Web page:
Canadians in the top 1 per cent are paid more than $191,000 a year, according to the National Household Survey, which takes a closer look at how governments take from the rich and give to the poor.
The make-up of the 1- per-cent club is overwhelmingly male, most-likely over the age of 45 and tends to work in management jobs. Canada's top earners are also more likely to make money through investments and self-employment income.
They also earn about seven times the national median income of $27,800.
The new data comes amid a growing debate over whether income-inequality is a national problem and if so, whether policy changes are needed.
The voluntary survey from Statistics Canada breaks down the extent to which income in Canada is distributed from higher-income Canadians through taxes to lower-income Canadians through government transfers.
The survey found that 70 per cent of the Canadian population receives some form of government transfer, with a median total income from transfers of $4,100.
Split 10 ways, people in the top three income deciles receive 55.7 per cent of the nation's total income and pay 71.5 per cent of the nation's total income tax. The top 10 per cent of earners receive 28.1 per cent of the nation's income and pay 42.1 per cent of the nation's income tax.
Overall, 63.7 per cent of the population aged 15 and over pay at least some income tax. On average, Canadians pay 16.4 per cent of their total income in income taxes.
The transfer of income from rich to poor will be closely analyzed, as will the transfer between provinces.
In three provinces – Newfoundland and Labrador, Prince Edward Island and New Brunswick – the total in transfers received is slightly more than the total taxes paid.
As a percentage of total income, Alberta is the only province where taxes exceeded transfers by more than 10 percentage points.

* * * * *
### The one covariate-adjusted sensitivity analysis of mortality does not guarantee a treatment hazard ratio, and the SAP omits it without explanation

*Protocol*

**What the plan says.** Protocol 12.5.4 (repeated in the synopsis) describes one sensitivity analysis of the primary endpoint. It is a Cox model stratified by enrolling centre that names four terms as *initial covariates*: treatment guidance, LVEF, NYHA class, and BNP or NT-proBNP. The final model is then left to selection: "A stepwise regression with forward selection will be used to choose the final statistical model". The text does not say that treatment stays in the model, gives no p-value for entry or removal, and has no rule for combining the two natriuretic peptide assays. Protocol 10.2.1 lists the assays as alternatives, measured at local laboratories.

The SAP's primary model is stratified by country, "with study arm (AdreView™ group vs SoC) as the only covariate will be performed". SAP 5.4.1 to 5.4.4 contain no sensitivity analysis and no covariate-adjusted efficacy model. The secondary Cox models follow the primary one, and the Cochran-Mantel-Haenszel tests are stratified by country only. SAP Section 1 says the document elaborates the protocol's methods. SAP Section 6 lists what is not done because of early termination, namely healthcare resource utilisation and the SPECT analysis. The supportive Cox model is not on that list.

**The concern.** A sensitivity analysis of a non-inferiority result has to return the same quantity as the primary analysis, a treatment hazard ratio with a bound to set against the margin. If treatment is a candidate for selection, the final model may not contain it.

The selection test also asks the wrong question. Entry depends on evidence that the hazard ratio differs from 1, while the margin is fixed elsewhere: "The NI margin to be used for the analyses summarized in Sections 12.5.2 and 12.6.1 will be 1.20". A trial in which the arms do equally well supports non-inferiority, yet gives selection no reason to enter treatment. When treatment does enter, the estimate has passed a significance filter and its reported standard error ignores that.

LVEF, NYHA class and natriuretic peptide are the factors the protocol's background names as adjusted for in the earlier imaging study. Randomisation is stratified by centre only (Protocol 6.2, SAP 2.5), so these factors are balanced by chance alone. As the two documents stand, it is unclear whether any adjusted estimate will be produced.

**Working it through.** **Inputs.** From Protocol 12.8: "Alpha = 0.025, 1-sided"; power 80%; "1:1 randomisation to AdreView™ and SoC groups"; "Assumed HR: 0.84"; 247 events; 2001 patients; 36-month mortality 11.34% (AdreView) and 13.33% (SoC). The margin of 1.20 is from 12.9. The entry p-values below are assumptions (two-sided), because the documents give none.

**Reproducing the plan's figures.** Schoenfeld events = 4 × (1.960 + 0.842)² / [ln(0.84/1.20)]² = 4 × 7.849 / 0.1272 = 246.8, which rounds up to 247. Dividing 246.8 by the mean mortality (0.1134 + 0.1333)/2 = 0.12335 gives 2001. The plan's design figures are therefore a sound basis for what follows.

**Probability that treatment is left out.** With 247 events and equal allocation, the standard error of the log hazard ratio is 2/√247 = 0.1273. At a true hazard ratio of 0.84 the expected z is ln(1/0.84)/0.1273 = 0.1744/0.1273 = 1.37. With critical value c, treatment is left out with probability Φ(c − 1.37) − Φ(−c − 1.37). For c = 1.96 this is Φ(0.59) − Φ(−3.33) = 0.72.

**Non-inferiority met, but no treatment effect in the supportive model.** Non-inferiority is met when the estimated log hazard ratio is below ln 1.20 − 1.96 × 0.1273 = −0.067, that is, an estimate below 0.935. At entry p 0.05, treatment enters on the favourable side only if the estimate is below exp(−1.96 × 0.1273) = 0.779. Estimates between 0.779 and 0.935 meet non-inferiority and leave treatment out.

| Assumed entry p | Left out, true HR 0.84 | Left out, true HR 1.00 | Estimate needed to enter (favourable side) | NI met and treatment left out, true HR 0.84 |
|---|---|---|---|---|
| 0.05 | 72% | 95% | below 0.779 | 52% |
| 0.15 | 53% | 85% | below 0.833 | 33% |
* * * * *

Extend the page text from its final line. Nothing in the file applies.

The latest release of information from Statistics Canada's voluntary census survey also shows the degree to which the Canadian population is connected to just three cities.
Almost half – or 48.5 per cent – of all Canadians live in the census metropolitan areas of Montreal, Toronto and Vancouver.
A look at home ownership reveals that 69 per cent of Canada's 13.3 million households own their homes, which is roughly unchanged from the 68.4 per cent reported from the 2006 census.
The survey found 557,435 tenant households live in subsidized housing, with average shelter costs of $552. Over one third of those living in subsidized homes pay 30 per cent or more of their total income on shelter.
Nationally, about one quarter of Canadian households – including renters and home owners – spend 30 per cent or more of their total income on shelter. The average monthly shelter cost is $1,050. Canadians with a mortgage pay $1,585 a month on average, while the average rent in Canada is $848 a month. Broken down further, the average non-subsidized rent is $895, while the average rent in subsidized housing is $552.
Wednesday's data is also likely to inform the ongoing debate over whether Canadians are saving enough for retirement. The survey found that six in 10 seniors had private retirement income. More than 90 per cent of Canadian seniors receive transfers from both the Canada Pension Plan and Old Age Security.
On average, Canadian seniors receive 29.9 per cent of their income from private sources, such as a company pension or personal savings.
As new condominiums alter the skyline of Canada's cities, Statistics Canada took a peek to find out who is choosing apartment life. Condos are now home to one in eight Canadian households.
Focusing on the 10 cities with the most condos, the survey found just over one-quarter are renters.
Among owner-occupied condos, the survey also reports that "non-family households" – which includes singles, roommates or relatives but not married or common-law couples – makes up 45.5 per cent of condo owners.
Couple-family households – with or without children – make up 42.3 per cent of owner household in condos. That figure breaks down further to show 27.7 per cent are couple-family household with no kids and 14.4 per cent are couple-family households with kids.
The data does not include a clear breakdown of how many children – by number or percentage – are living in condos, either owned or rented. That lack of data will likely come as a disappointment to city planners, who are struggling with how to accommodate families in condo developments amid the push for intensification.
In terms of further data on income, the survey shows 10 per cent of Canadians had a total income of more than $80,400 in 2010 – in contrast to the median income of $27,800. To be in the top five per cent, a Canadian would need a total income of $102,300.
Workers in the top one per cent were far more likely – at 67 .1 per cent – to have attained a university degree, compared to 20.9 per cent of all Canadians aged 15 and over.
Because this survey was conducted voluntarily – in contrast to previous mandatory long form census responses – Statistics Canada warns that its survey results in some areas such as low income data "are not comparable" with previous census data.